Philippines, Easter and Holy Week in the

Philippines, Easter and Holy Week in the

When the Spanish came to the Philippines in the sixteenth century, they brought the Roman Catholic religion with them. Although Spanish rule crumbled in 1898, the religion remained. Today eighty percent of Filipinos are Roman Catholic. Indeed the Philippines is the only predominantly Christian country in Asia. Visitors often remark on the intensity of Filipino Easter and Holy Week observances. These observances engulf participants in both the grief and the rapture of the Easter story.


During Lent Filipinos stage Passion plays. In Marinduque the play reenacts the legend of the unnamed Roman soldier who thrust his spear into Jesus' side as he hung on the cross (John 19:34). The legend elaborates on the incident mentioned in the Bible by naming the soldier Longinus. It further asserts that Longinus, blind in one eye, experienced a miraculous healing when blood dripping from Christ's wounds splashed onto his blind eye and restored his vision. Longinus then became a devoted Christian who was eventually put to death by his fellow soldiers for his faith in Christ.

In Marinduque, those citizens who play the part of the Roman soldiers, called moriones, wear enormous wooden masks with long black beards, open mouths, big black eyes, and pink or red flesh. The moriones also wear colorful helmets called turbantes. This costume helps to disguise the identity of the participants, who take part in the play as a means of expressing religious devotion rather than having fun or showing off. In the Marinduque Passion play, the soldiers capture Longinus three times and each time he manages to escape. The fourth time they seize him Longinus does not escape. The moriones escort him to a scaffold, but Longinus continues to declare his faith in Christ. The moriones behead Longinus, place him on a stretcher, and carry him through the town.

Palm Sunday

Palms are blessed in Filipino churches on Palm Sunday. The joy of Jesus' triumphal entry into Jerusalem quickly fades, however, as the observances of Holy Week turn to consider the events associated with Jesus'imprisonment and execution.

Maundy Thursday

On Maundy Thursday some people practice a custom called visita iglesia, which entails visiting as many churches as they can. Others sing the Passion story, that is, the story of Jesus'arrest, trial and execution.

Good Friday

Holy Week observances climax on Good Friday, with the commemoration of Jesus'crucifixion (for more on crucifixion, see Cross). In some places processions of penitentes trudge through the streets beating themselves with whips until they draw blood. They do this in completion of a promise made to God in exchange for some favor or the forgiveness of sins. Each year a few people undertake even greater suffering by having themselves crucified. They remain on the cross only a few minutes before being taken down. Nevertheless this spectacle of suffering attracts crowds of locals and tourists. While some denounce these bloody customs as barbaric, others point to their cultural significance for poor Filipinos. They say that during the centuries of foreign rule Filipino peasants embraced the story of Jesus' anguish as emblematic of their own sufferings at the hands of Spanish landlords and religious authorities. In recent years the urban poor have used these customs to draw attention to their plight. Roman Catholic religious officials have spoken out against the crucifixions but have been unable to put an end to this folk custom.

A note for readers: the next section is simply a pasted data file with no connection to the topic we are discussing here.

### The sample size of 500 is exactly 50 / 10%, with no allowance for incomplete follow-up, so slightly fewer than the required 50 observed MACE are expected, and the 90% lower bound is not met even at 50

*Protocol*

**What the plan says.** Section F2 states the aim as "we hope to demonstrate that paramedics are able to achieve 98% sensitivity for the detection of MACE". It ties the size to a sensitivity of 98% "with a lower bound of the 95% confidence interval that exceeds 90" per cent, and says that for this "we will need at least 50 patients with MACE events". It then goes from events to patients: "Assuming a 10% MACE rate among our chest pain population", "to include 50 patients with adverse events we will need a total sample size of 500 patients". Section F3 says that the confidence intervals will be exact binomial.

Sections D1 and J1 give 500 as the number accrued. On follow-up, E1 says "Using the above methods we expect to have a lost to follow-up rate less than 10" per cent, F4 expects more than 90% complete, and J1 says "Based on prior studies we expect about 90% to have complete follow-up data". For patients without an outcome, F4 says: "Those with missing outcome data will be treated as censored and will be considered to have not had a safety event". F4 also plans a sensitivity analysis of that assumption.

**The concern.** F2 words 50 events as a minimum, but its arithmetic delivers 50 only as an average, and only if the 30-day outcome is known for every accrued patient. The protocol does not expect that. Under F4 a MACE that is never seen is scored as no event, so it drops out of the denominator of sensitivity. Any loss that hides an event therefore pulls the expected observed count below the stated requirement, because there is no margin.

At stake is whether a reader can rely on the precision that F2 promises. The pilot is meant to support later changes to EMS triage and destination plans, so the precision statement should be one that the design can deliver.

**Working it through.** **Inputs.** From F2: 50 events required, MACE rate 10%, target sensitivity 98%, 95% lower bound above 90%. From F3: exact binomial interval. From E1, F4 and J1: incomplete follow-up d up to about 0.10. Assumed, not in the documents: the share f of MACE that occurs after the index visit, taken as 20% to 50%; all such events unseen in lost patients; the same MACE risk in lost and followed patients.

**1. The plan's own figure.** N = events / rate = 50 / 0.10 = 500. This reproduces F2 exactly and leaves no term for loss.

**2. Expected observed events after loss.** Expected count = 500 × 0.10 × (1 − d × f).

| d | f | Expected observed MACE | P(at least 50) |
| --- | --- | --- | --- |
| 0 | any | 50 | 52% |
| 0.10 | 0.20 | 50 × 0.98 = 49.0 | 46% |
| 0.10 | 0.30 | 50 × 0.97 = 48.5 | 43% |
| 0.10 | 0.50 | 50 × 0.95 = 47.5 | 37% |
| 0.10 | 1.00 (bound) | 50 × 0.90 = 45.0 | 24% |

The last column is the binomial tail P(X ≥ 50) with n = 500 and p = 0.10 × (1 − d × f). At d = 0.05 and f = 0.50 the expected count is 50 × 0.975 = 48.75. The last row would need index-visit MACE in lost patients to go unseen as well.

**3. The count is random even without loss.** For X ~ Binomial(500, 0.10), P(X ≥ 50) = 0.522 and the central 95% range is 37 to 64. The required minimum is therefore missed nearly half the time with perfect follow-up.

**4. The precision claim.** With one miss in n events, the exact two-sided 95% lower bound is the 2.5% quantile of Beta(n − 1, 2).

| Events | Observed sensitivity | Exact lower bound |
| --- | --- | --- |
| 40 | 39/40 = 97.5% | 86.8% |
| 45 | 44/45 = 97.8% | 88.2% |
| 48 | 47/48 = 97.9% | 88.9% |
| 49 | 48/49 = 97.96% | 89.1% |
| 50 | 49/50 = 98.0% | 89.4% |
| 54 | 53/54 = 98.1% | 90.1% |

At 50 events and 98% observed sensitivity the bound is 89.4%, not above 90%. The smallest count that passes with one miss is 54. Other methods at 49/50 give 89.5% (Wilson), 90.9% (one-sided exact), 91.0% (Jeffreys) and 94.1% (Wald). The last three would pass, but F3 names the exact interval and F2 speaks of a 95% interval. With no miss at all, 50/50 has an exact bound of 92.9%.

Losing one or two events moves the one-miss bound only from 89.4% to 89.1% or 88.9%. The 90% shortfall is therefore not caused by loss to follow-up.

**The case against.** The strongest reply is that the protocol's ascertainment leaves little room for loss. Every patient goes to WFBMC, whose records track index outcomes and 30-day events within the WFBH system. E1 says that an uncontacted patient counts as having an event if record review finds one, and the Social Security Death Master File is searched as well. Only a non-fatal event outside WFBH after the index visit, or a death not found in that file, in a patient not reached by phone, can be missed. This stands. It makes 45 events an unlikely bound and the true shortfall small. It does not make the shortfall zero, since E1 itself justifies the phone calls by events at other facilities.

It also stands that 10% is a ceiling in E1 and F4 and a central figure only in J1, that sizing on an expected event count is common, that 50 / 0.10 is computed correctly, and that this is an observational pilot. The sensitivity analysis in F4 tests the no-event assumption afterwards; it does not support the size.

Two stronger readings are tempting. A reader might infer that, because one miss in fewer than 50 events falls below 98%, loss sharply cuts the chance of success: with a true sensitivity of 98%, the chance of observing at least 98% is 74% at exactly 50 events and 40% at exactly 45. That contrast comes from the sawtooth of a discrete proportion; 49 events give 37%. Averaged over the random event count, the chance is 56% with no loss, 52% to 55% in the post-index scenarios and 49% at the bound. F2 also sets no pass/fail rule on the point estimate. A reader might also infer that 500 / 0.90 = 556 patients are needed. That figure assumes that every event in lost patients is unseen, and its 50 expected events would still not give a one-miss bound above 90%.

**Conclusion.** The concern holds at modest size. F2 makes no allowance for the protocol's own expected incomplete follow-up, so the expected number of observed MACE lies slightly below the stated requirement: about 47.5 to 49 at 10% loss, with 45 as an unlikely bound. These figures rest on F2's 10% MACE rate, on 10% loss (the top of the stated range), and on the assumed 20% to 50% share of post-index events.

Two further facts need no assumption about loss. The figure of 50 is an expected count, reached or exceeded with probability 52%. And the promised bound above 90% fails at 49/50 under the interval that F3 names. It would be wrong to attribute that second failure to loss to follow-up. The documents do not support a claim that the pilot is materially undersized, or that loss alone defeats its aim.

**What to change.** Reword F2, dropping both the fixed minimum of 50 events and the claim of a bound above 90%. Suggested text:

Other less dramatic Good Friday customs include participating in the Stations of the Cross, meditating on the seven last utterances of Christ, watching Passion plays, and singing or reciting the Passion story (for more on the seven last utterances of Christ, see Three Hours).

Easter Sunday

Many Filipinos celebrate Easter Sunday by attending the salubong (meeting) of the risen Jesus and his mother, Mary (see also Mary, Blessed Virgin). At dawn a figure representing Jesus is placed on top of a carriage and taken to one end of town, while a statue of the Blessed Virgin Mary is taken to the other end of town. As the two statues move back into town people line up behind them forming a procession. In some places women and girls follow the Blessed Virgin while men and boys follow Jesus. The two statues meet at a place designated as "Galilea." The meeting of these two figures unleashes the joy of Easter. Children dressed as angels burst into song, the veil covering Mary's face falls away, and a flock of doves takes flight. After the two images meet the procession turns toward the church and people enter to attend Easter morning mass.

Further Reading

Henderson, Helene, and Sue Ellen Thompson, eds. Holidays, Festivals, and Celebrations of the World Dictionary. Second edition. Detroit, MI: Omnigraphics, 1997. Mendoze, Lunita. Festivals of the World: Philippines. Milwaukee, WI: Gareth Stevens Publishing, 1999. Tope, Lily Rose R. Philippines. New York: Marshall Cavendish, 1991.

Web Site

"Religion-Philippines: Holy Week of Folk Rituals, Gory Spectacle," an article by Johanna Sun, and available through the Inter Press Service at:
Encyclopedia of Easter, Carnival, and Lent, 1st ed. © Omnigraphics, Inc. 2002
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